[00:23:14] RF: Additionally, we're seeing this trend continue where homeownership is increasingly out of reach for young families. They require space as well. We'll bring The Waverley back up for a second here, because we have an exceptional three bedroom offering there. There's one particular unit, and it's our most expensive sweet in the entire building. It was one of the first units to lease during pre-lease.
[00:23:43] NS: Interesting.
[00:23:44] RF: It was the first – yeah, really, one of the first. I think it might have been the first.
[00:23:48] NS: Wow! Okay, I want to get into that a little bit.
[00:23:52] RF: Yeah, it's a spectacular suite with a massive terrace and trees on the terrace. Really, it's a wonderful unit, but it was back on the market recently and it leased within a couple days.
[00:24:06] NS: Wow!
[00:24:05] RF: In fact, I think that we have a waiting list for that particular unit and threes in general at The Waverley. As we continue to price more buildings, we're noticing that we can get more out of our twos and threes on a PSF basis than ever before. Simply put, the demand is there.
[00:24:25] NS: Fair enough. When we do our demand report, we don't even – we have data on three bedroom, but it's not enough right now.
[00:24:36] RF: Well, they don't really exist, right?
[00:24:39] NS: That's the thing, it's not enough.
[00:24:39] RF: So when you go to do your research.
[00:24:40] NS: Exactly. There's not enough on the market to even collect data on, so it would need to be something kind of individual to what you're noticing in your own communities, where it's like, "Oh! We did really well with that three bedroom in that community. Maybe we should be doing more of that," and then doing some studies of your own to figure out if this is something that the market is looking for. Because a lot said was, we were noticing this shift of demand, but it wasn't necessarily a shift or lack of demand, it was a lack of supply for certain types of units. So then people just weren't inquiring, because they were like, "We want more space. We need more space. We're working from home and a one bedroom is not going to cut it. That's all that's available in where I live. That's all that the market is offering me. So therefore, I'm just going to stay where I am or not make any changes because there's just no supply for it." That's really an interesting thing to note about three bedrooms, two bedrooms kind of increasing now.
Do you think that that will, as pandemic and work from home and that maybe just kind of takes it back just a little bit, you think that will wane in demand at all? Or do you think we've now become accustomed to this way of life, and that no matter what, we're going to need to make space for ourselves in our homes, because remote work is really not ever going to be a thing of the past, we're always going to have that? Do you think that you can see any trends shifting on that regard or do you think that this is something that's going to be long-term?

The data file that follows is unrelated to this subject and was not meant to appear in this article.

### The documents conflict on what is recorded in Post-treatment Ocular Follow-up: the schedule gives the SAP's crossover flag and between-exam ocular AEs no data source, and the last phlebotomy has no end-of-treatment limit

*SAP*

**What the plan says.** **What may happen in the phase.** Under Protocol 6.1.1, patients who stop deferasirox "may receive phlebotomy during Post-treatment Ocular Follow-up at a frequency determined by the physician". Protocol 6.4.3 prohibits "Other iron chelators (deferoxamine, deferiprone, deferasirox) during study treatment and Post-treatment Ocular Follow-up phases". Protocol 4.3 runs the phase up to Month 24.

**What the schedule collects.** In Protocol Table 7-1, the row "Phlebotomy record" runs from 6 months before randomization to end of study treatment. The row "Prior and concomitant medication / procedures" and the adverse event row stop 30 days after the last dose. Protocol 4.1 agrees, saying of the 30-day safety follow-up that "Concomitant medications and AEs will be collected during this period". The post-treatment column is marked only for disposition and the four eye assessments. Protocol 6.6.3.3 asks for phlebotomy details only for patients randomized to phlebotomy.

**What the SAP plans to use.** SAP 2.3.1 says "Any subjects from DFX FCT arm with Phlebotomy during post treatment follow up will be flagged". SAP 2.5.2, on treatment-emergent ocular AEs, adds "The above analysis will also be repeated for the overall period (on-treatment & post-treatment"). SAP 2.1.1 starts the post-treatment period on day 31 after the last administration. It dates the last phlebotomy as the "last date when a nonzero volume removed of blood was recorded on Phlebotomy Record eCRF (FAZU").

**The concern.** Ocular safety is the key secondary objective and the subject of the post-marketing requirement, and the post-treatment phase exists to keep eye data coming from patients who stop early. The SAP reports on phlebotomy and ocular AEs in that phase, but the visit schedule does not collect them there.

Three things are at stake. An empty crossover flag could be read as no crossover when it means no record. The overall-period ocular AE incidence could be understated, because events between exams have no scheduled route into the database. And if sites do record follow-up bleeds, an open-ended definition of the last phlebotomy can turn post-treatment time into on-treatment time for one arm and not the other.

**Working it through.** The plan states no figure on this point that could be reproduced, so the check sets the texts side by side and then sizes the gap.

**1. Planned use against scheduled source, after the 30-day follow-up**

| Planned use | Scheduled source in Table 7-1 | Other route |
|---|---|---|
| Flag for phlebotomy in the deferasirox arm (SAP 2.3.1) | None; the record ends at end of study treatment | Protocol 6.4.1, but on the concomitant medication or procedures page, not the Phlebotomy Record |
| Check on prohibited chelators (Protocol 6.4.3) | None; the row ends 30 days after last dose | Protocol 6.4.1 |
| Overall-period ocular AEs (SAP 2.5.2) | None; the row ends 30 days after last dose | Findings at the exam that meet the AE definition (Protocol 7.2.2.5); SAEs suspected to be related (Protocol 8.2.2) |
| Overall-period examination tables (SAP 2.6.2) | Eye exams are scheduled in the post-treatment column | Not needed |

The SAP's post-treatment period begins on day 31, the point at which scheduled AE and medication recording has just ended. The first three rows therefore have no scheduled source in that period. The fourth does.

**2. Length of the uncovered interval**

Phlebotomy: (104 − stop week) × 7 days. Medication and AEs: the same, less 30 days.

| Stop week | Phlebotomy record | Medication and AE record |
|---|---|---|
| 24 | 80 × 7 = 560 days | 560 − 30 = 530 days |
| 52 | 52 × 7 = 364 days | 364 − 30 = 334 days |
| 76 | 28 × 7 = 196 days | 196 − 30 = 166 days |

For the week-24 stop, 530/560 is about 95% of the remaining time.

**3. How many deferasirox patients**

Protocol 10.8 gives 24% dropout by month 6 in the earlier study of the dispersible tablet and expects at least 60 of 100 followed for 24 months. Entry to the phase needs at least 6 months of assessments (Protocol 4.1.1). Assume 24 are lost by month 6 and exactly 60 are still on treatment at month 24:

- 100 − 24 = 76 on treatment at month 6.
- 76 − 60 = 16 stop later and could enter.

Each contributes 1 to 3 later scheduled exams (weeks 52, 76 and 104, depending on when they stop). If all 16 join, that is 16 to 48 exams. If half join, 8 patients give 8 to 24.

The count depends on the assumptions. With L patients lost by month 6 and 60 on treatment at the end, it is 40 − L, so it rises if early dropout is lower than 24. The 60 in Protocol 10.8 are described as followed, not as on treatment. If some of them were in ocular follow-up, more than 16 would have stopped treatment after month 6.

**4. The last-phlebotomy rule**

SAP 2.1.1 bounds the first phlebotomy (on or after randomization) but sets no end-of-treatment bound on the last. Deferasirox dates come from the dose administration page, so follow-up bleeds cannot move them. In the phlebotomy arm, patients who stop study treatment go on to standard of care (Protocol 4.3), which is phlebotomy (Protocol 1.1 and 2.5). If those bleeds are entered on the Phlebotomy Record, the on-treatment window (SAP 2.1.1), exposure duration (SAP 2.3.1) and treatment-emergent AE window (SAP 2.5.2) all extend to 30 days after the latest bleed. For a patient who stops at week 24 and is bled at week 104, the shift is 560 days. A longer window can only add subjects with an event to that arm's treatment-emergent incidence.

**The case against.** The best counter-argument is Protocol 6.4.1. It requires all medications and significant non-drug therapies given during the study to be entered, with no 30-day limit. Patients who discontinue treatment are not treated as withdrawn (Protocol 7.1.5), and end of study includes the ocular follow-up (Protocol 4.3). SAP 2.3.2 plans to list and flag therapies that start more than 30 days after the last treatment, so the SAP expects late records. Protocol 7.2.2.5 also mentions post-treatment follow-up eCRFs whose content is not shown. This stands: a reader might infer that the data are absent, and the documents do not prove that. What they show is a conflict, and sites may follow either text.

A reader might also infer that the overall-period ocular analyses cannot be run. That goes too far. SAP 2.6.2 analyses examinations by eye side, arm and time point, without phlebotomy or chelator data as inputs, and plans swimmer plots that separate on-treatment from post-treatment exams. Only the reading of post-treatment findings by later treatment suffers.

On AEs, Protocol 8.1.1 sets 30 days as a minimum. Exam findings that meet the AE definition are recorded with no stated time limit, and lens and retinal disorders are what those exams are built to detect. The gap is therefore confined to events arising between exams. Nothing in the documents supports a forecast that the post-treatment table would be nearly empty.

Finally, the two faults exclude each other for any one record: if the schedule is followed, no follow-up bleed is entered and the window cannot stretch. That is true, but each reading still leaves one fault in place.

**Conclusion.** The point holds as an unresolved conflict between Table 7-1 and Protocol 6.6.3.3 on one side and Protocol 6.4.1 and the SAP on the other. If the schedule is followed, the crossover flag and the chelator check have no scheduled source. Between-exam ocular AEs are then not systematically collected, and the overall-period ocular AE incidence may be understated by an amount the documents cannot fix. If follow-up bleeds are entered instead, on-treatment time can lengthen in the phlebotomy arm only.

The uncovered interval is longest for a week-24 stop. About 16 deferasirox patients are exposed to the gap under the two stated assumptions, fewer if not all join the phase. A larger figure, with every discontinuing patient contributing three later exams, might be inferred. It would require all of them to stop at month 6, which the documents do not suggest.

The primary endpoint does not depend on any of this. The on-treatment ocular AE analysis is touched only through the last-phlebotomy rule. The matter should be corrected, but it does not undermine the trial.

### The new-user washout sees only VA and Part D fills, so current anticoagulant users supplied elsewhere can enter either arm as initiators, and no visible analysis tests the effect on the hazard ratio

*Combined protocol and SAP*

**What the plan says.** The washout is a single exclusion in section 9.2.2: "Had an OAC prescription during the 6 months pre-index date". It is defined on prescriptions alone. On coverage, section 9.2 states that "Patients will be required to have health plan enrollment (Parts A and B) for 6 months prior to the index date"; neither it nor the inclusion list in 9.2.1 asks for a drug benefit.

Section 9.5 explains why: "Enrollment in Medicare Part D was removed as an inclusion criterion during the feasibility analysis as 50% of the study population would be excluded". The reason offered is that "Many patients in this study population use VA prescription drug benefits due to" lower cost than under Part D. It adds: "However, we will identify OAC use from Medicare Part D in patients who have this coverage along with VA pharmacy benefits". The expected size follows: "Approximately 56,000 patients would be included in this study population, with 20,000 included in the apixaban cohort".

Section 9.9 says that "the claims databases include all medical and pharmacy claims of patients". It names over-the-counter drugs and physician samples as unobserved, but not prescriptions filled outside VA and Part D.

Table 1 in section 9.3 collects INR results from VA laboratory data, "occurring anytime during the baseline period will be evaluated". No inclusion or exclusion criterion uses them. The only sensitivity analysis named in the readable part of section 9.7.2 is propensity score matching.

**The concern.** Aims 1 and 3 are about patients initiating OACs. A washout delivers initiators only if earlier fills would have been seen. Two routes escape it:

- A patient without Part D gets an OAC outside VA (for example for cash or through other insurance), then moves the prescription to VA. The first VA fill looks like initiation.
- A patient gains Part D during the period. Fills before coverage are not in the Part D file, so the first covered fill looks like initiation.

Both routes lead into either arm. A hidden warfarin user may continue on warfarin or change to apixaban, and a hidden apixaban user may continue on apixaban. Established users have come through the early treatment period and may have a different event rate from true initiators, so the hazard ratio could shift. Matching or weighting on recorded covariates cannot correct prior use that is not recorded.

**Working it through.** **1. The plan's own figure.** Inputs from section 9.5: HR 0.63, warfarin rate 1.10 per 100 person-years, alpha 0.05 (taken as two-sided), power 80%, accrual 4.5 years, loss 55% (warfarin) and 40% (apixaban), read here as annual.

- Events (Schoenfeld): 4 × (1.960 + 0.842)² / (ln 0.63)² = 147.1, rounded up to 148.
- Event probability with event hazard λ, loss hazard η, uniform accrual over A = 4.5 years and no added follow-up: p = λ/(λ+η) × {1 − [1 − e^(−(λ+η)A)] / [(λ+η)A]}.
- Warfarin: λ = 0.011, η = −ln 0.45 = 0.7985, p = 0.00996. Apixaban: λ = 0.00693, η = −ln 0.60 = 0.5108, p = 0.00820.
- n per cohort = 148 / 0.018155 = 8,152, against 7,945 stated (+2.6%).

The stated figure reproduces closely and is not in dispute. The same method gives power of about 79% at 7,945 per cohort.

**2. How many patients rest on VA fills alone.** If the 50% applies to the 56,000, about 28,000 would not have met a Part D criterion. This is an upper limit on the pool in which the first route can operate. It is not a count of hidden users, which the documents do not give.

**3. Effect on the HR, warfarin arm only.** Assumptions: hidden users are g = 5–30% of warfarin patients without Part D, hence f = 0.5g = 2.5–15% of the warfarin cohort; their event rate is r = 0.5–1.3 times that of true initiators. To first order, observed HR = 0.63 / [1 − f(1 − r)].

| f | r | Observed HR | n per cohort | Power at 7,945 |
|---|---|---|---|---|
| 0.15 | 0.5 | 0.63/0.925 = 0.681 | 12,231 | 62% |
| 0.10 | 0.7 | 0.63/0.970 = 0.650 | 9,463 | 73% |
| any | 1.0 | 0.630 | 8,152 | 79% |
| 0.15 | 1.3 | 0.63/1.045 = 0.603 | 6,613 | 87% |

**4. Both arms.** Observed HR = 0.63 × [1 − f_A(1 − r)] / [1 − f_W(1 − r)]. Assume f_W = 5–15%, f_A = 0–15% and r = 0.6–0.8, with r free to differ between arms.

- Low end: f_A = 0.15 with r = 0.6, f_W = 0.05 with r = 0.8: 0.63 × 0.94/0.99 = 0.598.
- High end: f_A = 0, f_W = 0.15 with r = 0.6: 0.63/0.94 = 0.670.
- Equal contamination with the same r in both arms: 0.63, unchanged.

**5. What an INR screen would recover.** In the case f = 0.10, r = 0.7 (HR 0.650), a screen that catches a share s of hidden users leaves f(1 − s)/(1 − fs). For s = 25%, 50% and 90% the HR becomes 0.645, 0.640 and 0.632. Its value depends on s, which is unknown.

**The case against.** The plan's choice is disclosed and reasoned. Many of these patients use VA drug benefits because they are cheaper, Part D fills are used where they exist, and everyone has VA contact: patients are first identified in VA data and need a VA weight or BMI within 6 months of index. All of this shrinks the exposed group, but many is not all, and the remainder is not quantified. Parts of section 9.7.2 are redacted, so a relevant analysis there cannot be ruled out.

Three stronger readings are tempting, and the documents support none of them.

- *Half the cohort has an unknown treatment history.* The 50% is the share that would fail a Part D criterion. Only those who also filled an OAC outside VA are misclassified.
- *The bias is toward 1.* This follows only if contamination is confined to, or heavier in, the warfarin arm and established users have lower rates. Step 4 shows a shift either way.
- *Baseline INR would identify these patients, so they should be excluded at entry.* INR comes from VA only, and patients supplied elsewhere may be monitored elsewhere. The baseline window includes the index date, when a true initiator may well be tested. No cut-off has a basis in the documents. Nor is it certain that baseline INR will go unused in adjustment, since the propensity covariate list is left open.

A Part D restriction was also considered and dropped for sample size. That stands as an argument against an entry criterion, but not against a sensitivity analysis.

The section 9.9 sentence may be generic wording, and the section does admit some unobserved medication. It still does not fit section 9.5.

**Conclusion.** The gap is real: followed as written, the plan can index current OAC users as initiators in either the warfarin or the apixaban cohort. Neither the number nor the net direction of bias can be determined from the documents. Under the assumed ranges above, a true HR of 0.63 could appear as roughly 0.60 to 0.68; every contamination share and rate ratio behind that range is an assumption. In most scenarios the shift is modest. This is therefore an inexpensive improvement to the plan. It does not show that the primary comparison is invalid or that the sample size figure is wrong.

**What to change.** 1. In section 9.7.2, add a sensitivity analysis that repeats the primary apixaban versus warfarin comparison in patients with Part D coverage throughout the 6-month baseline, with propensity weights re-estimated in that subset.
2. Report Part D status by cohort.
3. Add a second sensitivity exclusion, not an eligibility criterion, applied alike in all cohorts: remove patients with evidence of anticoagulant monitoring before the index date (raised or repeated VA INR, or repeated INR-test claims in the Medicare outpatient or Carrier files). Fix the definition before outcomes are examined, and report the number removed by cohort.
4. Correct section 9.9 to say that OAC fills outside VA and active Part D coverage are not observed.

[00:26:15] RF: I think it's something that's long-term. I think, previously, there was an understanding that a lot of these rental buildings were sort of an initial step in one's life, right? You get a studio, you're single, you grow out of the unit, you get married, you buy a home.
[00:26:37] NS: That's my life too, but that was also 10 years ago when I started that, so things have changed.
[00:26:47] RF: When homes are more affordable, right? We believe that people will be settling down more and more in purpose-built rental product. They want a bigger unit. They want that space. I don't think it's a trend that's going to discontinue. I think we're going to see developers adapt and build more large scale units, because there truly is a demand for that. We have seen with some of our smaller three bedrooms that there's not a lot of interest, because people want more space. We have tested it. We have taken a three bedroom unit, put it on market, that's sub a thousand square feet. There's not a lot of interest in it, right? Can you believe that? People want more than a thousand square feet. That's just the way that the industry is heading, so we're seeing a demand for it.
[00:27:45] NS: I don't know if you can share this at all. But is there any way for you to share maybe if there's a trend in who you've seen rent those three-bedroom units that you spoke to about The Waverley, if there's kind of some commonality between who's renting?
[00:28:04] RF: Yeah, most definitely. The Waverley specifically, taking a three-bedroom, you see that a lot of students are taking advantage, because it is to a certain extent, still the affordable play. For a roommate situation, it is the affordable play.
[00:28:24] NS: That makes sense.
[00:28:25] RF: But we've also seen a lot of professionals, lawyers, and even doctors take on these units because they want that space.
[00:28:35] NS: It's those who can afford, and then those who can subsidize their rent with a bigger space. They can make better decisions and save some money when they've got two other people who can live with them. And they also – we did this kind of in our rental listing webinar, that space was so important to the future generation of renters, because they want to be able to live and live individually when they're living with other people and space is conducive to that lifestyle. That makes a lot of sense, what you're saying.